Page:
It’s called MyEdu, a private company that claims its website
will help colleges solve the problem of disappearing students. How? By
allowing students to see such titillating facts as professors’ official student
evaluations and the grade distributions for courses they teach.

Continue reading A Dubious Move by the University of Texas

Are Student Debt Levels Ridiculous?

Megan McArdle of the Atlantic, with a few strokes of her blog pen, has just solved the problem of too much student debt and the college affordability dilemma — all while ensuring access to higher education for those who truly deserve it. That is, for folks like herself.

First, bowing to the widely circulated claim that student debt levels are out of control, McArdle would severely tighten access to credit markets for students and families. With tightened access to credit, that would force universities to tone down their greediness. As of now, McArdle argues, we should blame the rising costs of higher education on easy loan money, which fills student budgets only to be siphoned off by money-hungry institutions.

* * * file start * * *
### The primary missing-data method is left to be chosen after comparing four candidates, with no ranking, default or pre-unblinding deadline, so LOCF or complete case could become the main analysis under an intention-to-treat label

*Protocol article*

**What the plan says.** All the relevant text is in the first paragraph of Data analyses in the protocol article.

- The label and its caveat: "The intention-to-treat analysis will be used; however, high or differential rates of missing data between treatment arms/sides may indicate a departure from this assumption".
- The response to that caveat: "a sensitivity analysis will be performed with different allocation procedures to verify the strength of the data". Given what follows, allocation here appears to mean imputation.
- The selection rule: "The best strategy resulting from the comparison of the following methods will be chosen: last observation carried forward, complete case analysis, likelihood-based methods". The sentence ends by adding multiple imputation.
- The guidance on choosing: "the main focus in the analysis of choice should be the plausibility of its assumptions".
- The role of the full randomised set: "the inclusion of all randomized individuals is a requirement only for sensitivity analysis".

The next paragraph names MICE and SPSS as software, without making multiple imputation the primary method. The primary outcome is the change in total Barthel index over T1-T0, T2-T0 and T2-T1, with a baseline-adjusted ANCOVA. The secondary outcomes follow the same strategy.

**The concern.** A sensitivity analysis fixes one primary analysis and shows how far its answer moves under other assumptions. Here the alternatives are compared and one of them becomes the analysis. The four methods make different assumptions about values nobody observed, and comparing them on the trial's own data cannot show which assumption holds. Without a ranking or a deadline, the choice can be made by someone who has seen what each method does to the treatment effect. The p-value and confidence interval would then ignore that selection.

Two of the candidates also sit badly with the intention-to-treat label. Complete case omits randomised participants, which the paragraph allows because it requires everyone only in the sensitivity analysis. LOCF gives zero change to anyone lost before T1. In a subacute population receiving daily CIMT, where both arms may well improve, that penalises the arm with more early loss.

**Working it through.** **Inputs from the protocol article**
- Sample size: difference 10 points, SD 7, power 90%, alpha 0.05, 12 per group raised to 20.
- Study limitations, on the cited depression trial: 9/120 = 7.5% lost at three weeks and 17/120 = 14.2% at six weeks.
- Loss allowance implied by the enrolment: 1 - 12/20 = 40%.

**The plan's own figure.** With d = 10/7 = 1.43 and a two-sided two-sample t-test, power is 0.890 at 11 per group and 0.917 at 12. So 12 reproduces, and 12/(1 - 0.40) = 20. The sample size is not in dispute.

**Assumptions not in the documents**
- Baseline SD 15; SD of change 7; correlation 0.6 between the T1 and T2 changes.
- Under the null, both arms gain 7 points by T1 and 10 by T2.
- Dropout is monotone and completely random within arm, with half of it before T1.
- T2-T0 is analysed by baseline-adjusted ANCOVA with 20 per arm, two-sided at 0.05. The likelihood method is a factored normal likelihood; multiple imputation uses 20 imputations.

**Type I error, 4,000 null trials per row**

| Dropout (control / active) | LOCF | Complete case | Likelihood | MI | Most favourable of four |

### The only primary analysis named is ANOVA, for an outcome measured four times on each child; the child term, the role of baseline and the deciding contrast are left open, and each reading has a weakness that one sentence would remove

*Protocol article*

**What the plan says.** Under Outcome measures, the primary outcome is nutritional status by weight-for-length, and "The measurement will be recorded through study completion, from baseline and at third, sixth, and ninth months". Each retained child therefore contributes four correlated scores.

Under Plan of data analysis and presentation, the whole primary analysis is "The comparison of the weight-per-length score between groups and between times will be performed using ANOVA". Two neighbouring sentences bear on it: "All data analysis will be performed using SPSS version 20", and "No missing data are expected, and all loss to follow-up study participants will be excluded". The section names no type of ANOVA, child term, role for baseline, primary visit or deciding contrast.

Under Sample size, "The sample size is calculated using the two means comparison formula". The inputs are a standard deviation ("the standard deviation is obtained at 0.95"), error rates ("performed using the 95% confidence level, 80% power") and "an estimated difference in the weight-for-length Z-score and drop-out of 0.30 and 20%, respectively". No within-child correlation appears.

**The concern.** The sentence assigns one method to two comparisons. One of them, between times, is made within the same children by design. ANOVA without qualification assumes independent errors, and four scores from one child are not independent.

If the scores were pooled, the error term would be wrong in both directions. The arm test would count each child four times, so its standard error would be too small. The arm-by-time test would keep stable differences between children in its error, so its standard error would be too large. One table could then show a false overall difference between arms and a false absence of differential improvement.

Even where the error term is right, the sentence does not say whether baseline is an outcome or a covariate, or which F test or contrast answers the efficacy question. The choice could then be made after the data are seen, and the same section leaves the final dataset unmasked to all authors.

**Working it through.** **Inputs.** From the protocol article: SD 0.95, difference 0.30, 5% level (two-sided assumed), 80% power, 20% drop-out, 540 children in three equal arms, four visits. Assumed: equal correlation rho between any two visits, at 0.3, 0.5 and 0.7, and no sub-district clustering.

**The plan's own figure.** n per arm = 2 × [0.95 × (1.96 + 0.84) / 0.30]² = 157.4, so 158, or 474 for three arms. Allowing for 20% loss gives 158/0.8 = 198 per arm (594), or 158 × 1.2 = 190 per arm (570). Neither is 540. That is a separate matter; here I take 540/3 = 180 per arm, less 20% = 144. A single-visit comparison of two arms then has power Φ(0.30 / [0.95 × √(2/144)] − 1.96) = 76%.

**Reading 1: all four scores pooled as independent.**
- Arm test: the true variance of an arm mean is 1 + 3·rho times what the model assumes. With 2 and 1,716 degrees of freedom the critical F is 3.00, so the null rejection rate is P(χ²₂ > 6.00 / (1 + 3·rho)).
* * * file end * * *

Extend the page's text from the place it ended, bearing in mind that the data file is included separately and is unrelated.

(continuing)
Continue reading Are Student Debt Levels Ridiculous?

Does Student Debt Really Matter?

IOU.jpgIn a recent essay in The Atlantic, Andrew Hacker and Claudia Dreifus lament that most students have to take out college loans. They write: “At colleges lacking rich endowments, budgeting is based on turning a generation of young people into debtors.”